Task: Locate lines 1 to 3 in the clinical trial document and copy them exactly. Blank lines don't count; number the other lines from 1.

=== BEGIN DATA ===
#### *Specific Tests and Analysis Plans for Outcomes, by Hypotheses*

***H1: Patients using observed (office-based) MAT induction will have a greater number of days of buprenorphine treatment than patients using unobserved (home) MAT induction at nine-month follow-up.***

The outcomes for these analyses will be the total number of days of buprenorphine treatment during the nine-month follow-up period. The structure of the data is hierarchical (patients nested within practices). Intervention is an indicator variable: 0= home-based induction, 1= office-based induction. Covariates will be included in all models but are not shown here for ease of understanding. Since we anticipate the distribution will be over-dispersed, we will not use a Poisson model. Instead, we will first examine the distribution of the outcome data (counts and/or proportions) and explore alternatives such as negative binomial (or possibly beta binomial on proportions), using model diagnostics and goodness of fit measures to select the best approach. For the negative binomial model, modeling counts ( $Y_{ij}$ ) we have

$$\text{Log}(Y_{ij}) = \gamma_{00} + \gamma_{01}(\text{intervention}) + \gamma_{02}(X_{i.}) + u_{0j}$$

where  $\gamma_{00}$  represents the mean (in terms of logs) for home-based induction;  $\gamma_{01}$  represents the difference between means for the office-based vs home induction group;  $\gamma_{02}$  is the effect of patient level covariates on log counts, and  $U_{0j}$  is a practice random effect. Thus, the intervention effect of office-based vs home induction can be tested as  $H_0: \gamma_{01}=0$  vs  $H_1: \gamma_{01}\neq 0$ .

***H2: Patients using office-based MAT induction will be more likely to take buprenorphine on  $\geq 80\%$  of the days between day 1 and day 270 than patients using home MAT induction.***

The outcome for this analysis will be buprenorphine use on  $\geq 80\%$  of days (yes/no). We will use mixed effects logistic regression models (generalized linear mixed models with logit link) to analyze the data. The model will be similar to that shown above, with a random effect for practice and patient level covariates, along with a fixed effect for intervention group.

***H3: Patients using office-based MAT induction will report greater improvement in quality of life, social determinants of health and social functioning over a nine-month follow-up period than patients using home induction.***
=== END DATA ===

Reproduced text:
#### *Specific Tests and Analysis Plans for Outcomes, by Hypotheses*

***H1: Patients using observed (office-based) MAT induction will have a greater number of days of buprenorphine treatment than patients using unobserved (home) MAT induction at nine-month follow-up.***

The outcomes for these analyses will be the total number of days of buprenorphine treatment during the nine-month follow-up period. The structure of the data is hierarchical (patients nested within practices). Intervention is an indicator variable: 0= home-based induction, 1= office-based induction. Covariates will be included in all models but are not shown here for ease of understanding. Since we anticipate the distribution will be over-dispersed, we will not use a Poisson model. Instead, we will first examine the distribution of the outcome data (counts and/or proportions) and explore alternatives such as negative binomial (or possibly beta binomial on proportions), using model diagnostics and goodness of fit measures to select the best approach. For the negative binomial model, modeling counts ( $Y_{ij}$ ) we have